UNDERWATER PILE INSTALLATION: The MFG-CP pile jackets are lightweight and relatively easy to install; featuring a slip-joint/ tongue-and-groove closure configuration which makes underwater assembly easy for divers. The FRP pile jackets also offered a flexible, peal-away liner design seam and a resin bond finish to the jacket – eliminating the need to sand-blast for chemical adhesion to work in conjunction with the lightweight stone concrete pour.
Due to the 20′ extension of the jackets in deeper water, the jackets utilized a bell-and-spigot connection. This saves time in installation, allows for stacking and adds more strength structurally for concrete placement during the pumping operation.
Accoding to Trevcon Project Manager Ron Treveloni Jr., “Installation began by using steel reinforcing around the existing pile which was measured to fit the FRP form. Then 3-4 dock builders dropped each form in the water and set it on a floating platform to each pile location. A single diver then installs each form with the assistance of two dock builders; fastening each pile’s tongue-and-groove configuration in place.”
Treveloni noted the unique concrete pour processes stating, “We utilized a concrete pump at the bulkhead since no concrete trucks were allowed on the pier. Hard pipe extending about the length of a football field from the land pumped to a hose on the pier, then down to the diver at the base of the pile. The concrete pumping pushed from the bottom up at 3 yards per pile. There were two pumping ports on each pile-one on the bottom and one in middle. Each pile was poured in two lifts, taking about one-half hour per pile.”
According to Treveloni, they utilized a 3/8″ lightweight stone concrete noting, “It’s a tricky concrete but it was mandatory because the additional weight could pose potential structural damage to the pier.”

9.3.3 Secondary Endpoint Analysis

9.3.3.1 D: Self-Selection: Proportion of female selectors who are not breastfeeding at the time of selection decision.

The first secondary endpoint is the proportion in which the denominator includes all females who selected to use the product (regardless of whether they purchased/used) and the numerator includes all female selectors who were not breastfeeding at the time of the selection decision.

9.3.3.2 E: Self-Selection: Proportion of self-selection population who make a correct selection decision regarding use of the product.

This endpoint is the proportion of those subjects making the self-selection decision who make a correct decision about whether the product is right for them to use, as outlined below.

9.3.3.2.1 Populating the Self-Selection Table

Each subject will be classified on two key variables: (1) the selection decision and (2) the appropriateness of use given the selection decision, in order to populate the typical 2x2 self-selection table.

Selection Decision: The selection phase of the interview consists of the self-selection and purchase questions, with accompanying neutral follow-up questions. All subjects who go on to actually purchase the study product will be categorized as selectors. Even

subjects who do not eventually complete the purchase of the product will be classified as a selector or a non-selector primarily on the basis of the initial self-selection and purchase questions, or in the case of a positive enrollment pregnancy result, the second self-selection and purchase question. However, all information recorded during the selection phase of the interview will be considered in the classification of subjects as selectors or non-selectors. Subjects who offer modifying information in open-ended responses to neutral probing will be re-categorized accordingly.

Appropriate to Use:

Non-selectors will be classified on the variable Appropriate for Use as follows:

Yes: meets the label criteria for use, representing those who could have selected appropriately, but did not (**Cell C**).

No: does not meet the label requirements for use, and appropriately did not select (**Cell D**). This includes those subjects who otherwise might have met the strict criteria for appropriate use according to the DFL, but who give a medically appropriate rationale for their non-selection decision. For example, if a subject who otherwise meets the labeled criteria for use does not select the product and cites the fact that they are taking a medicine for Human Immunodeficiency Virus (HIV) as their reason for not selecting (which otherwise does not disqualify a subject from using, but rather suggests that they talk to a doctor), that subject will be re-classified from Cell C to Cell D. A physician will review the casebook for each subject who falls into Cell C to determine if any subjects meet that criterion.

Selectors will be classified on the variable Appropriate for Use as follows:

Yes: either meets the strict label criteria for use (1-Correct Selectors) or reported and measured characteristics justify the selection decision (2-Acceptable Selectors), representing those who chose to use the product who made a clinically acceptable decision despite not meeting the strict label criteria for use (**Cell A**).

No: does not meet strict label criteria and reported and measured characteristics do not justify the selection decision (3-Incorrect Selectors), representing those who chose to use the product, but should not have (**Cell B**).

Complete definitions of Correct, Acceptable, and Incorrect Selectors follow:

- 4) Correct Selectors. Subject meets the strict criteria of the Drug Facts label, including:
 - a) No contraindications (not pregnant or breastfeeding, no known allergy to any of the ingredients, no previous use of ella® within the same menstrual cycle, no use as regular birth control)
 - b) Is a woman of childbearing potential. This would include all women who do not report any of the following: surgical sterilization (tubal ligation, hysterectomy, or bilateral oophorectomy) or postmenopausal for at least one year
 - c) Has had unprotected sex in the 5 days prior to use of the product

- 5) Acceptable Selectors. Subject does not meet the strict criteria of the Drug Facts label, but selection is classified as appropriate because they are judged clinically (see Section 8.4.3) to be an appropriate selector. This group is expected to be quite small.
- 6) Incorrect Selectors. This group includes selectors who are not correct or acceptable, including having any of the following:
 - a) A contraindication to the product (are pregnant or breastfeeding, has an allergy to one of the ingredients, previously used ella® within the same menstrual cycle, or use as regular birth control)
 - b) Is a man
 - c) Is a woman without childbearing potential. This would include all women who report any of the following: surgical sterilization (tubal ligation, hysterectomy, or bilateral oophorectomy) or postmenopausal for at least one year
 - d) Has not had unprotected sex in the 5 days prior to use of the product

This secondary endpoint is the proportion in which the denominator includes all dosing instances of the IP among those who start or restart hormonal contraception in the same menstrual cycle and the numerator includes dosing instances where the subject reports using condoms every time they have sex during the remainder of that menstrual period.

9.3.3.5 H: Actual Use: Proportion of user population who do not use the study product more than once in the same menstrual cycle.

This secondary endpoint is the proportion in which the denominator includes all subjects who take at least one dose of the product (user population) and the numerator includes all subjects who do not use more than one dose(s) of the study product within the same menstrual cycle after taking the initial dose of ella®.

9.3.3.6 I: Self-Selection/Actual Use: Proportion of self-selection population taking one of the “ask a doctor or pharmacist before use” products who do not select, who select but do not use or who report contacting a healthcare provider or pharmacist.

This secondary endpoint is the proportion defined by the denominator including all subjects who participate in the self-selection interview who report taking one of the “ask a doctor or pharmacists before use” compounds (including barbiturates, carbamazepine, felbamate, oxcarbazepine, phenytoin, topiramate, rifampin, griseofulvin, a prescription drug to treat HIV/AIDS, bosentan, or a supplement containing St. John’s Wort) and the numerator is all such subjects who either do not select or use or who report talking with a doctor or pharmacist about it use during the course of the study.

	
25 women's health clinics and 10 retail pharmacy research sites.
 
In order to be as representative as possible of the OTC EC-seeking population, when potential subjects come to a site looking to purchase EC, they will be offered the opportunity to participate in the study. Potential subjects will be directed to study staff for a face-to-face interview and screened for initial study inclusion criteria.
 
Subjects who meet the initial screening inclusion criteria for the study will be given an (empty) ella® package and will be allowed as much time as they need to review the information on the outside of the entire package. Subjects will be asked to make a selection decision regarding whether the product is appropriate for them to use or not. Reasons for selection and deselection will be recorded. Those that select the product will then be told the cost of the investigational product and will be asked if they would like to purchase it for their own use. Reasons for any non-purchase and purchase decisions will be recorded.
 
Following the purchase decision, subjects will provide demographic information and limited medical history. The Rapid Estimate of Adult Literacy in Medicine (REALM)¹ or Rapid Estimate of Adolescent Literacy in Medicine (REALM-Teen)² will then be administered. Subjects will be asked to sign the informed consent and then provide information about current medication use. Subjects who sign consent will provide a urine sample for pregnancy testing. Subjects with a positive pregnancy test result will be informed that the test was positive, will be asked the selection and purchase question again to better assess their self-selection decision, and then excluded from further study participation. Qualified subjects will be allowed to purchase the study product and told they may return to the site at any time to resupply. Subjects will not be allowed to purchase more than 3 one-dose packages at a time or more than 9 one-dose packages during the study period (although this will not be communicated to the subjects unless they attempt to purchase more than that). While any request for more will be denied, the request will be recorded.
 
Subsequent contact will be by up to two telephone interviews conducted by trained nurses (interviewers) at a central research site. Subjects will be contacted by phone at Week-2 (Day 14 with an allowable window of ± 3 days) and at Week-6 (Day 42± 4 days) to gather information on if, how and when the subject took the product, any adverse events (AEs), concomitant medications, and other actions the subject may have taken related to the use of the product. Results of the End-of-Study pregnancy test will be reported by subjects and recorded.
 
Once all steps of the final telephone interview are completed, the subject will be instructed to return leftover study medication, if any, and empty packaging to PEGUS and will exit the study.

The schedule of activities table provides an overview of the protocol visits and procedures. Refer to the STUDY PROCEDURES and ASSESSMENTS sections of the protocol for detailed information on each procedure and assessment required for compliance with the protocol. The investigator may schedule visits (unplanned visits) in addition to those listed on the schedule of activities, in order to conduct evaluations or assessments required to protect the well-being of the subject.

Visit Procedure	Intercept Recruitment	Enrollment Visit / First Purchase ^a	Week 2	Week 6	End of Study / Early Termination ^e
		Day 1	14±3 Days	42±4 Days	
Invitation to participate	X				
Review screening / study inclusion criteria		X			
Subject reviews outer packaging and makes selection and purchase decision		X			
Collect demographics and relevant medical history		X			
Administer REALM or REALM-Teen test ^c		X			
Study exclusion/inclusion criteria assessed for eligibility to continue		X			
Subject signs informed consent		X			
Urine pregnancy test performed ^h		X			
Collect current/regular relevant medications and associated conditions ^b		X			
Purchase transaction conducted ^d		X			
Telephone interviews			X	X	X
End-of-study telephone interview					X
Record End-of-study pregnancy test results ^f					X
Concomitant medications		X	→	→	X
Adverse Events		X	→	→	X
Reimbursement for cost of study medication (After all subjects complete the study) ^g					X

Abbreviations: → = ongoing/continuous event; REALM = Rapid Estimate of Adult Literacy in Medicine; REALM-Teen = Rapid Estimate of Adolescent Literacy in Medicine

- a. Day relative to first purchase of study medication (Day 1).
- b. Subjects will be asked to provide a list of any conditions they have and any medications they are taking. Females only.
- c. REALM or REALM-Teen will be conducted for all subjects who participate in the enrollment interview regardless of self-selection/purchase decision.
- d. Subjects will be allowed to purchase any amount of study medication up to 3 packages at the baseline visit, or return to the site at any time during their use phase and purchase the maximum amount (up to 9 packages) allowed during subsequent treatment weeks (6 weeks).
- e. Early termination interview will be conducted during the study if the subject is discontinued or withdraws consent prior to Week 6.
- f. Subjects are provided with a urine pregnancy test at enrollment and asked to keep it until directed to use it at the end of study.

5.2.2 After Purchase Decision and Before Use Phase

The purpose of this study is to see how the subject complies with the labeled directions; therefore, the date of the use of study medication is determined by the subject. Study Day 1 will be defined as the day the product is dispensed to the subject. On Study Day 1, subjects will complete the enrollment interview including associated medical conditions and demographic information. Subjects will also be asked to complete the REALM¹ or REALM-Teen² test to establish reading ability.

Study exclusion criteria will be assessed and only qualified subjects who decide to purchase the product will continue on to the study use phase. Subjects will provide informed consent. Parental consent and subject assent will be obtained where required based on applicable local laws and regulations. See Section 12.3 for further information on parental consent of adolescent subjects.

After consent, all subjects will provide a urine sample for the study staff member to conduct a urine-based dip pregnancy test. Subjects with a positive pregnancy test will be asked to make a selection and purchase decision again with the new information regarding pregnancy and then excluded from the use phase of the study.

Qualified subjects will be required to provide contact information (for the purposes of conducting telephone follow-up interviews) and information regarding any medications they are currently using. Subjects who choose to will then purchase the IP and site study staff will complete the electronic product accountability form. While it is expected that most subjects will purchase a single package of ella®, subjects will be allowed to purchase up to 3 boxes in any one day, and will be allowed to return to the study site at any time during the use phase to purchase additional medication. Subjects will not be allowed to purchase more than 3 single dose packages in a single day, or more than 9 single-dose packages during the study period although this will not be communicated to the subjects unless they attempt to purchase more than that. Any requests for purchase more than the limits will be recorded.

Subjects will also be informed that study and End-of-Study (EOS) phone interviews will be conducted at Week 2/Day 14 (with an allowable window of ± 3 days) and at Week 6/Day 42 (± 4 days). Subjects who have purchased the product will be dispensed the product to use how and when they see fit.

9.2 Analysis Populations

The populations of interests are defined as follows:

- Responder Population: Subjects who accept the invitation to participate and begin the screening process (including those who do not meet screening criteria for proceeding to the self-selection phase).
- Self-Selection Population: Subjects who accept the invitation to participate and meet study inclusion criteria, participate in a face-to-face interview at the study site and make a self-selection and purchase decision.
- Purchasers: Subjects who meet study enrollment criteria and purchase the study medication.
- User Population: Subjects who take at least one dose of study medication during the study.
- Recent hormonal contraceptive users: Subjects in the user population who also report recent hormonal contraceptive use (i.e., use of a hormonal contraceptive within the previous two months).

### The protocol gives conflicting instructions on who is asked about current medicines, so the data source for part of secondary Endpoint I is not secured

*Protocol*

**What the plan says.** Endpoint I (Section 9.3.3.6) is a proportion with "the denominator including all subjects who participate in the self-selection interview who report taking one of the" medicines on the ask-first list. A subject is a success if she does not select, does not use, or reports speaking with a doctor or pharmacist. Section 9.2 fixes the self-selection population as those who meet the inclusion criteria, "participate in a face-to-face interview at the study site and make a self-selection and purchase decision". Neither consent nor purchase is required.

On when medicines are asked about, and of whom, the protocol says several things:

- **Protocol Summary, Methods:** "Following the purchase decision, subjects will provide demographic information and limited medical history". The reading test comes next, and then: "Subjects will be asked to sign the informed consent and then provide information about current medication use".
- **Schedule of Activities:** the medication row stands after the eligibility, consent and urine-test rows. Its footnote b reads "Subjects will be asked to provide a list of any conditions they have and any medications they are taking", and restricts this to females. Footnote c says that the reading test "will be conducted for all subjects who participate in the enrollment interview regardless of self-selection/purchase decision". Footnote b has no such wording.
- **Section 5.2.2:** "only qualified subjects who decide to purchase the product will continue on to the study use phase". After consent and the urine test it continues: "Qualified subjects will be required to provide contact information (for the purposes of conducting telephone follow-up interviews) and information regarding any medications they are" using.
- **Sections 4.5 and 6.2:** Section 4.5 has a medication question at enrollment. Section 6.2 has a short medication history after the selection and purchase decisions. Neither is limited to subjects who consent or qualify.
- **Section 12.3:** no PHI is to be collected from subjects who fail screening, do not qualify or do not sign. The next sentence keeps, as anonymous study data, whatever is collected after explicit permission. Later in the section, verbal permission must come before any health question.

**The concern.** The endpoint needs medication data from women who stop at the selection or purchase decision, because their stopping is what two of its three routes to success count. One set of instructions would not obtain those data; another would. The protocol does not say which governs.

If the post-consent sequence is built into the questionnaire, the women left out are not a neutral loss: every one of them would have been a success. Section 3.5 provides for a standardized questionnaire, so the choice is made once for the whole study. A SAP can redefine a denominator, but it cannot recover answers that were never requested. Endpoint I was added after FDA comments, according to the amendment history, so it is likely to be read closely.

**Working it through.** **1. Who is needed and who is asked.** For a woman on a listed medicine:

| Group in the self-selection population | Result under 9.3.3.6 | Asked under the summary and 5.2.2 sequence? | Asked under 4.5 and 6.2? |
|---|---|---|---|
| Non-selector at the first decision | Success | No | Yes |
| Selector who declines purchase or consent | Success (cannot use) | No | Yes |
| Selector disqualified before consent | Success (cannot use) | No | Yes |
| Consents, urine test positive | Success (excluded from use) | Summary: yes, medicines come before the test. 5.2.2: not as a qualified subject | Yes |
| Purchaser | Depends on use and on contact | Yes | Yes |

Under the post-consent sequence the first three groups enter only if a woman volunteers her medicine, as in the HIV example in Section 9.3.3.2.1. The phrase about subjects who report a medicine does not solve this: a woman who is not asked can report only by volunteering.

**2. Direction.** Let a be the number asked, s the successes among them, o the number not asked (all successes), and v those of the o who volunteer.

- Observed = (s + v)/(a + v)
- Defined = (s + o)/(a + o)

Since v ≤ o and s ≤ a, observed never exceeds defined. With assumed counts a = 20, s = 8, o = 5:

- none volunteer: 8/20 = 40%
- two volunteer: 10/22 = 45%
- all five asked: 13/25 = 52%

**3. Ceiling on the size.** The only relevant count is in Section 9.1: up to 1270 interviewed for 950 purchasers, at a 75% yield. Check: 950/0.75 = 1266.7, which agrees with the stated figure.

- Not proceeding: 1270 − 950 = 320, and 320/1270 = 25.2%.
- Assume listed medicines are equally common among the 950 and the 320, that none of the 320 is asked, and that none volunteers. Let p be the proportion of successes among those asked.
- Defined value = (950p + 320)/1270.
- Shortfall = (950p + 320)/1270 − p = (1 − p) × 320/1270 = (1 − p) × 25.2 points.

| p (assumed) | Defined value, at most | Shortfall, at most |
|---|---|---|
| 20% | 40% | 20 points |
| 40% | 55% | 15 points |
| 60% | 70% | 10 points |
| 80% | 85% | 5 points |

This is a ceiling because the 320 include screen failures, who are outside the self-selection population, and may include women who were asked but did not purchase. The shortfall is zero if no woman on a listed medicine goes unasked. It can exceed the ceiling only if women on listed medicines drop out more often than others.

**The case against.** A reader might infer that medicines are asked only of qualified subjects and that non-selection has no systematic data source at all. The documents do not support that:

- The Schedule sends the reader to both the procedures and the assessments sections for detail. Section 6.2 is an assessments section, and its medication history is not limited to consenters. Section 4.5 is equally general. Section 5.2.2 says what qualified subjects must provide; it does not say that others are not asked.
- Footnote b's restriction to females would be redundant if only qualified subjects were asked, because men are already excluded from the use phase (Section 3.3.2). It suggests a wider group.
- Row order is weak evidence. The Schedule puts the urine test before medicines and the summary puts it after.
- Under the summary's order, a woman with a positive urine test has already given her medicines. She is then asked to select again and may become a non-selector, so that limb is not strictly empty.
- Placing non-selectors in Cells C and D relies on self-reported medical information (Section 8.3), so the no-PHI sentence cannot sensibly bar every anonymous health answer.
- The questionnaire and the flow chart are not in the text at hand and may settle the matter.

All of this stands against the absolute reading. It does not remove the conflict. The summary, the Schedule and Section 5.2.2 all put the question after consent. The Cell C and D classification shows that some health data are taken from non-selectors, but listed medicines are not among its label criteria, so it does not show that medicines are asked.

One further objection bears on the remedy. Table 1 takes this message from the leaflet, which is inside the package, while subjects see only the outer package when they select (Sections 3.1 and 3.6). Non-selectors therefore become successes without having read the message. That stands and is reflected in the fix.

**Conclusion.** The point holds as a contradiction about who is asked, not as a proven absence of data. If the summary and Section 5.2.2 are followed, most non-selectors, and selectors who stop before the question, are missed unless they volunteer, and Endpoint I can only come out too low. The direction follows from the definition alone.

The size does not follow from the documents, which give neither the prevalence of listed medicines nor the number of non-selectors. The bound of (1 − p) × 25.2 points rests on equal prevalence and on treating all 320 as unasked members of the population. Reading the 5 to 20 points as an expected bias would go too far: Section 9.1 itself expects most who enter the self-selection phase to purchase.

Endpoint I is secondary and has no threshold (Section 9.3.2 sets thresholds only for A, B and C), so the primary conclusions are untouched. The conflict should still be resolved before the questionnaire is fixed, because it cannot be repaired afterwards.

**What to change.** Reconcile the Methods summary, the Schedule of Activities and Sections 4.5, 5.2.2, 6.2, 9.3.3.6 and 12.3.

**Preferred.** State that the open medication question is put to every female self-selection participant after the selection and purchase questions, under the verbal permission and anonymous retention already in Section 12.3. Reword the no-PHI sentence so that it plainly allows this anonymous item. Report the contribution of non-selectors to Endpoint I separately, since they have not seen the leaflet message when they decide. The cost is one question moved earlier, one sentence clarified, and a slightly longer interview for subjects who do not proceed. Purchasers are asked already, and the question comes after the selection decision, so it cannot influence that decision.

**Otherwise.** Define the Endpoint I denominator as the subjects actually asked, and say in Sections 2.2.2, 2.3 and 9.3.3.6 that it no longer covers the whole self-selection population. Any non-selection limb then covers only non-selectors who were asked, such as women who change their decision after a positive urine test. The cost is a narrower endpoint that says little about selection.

FRP PILE JACKET CONCLUSION: With the growing need for strengthening waterfront infrastructures including; pile deterioration due to ice, marine borers, floating debris, chemical pollution, oils, acids, water and tidal pumping, etc. there is an essential charge for alternative, cost-effective restoration solutions.
Combined with the correct epoxy/concrete bond, the FRP repair jacket forms surrounding existing piles (timber/steel/concrete) can efficiently refurbish (vs. replacing) the existing pile- thus, strengthening them to their original or better strength. In addition to pile replacement savings, the easy-to-use MFG-CP jacket installation also accommodates the efficiency of requiring no pier, terminal, or facility shut-downs.
MFG-CP offers standard diameters available in 12-36″ and can accommodate custom sizes for unique applications. Lengths are produced to specifications and ultraviolet resistance accommodations are available.
“MFG has been our choice of FRP pile jacket forms since we started this type of work. Not only have they given us quality products but their service and the ability to meet delivery dates is outstanding.” – Ron Treveloni Jr. / Trevcon Project Manager
MFG-CP / CORPORATE PROFILE: MFG Construction Products Company, formed in 1962 and a charter member of the World of Concrete, manufactures a complete range of one-piece round column forms (RCFs), dome and pan forms for one-way and two-way joist slab floors, and custom forms used in cast-in-place concrete construction applications. Made of fiberglass-reinforced thermo-set composites, MFG concrete forms can significantly reduce finishing costs and are fully re-usable. Comprised of twelve key entities in eight states Molded Fiber Glass Companies (EST: 1948) has been a pioneering force in optimizing resins and fiber reinforced polymer (FRP) materials and continues to build strength through focused diversity in providing superior composite material solutions worldwide.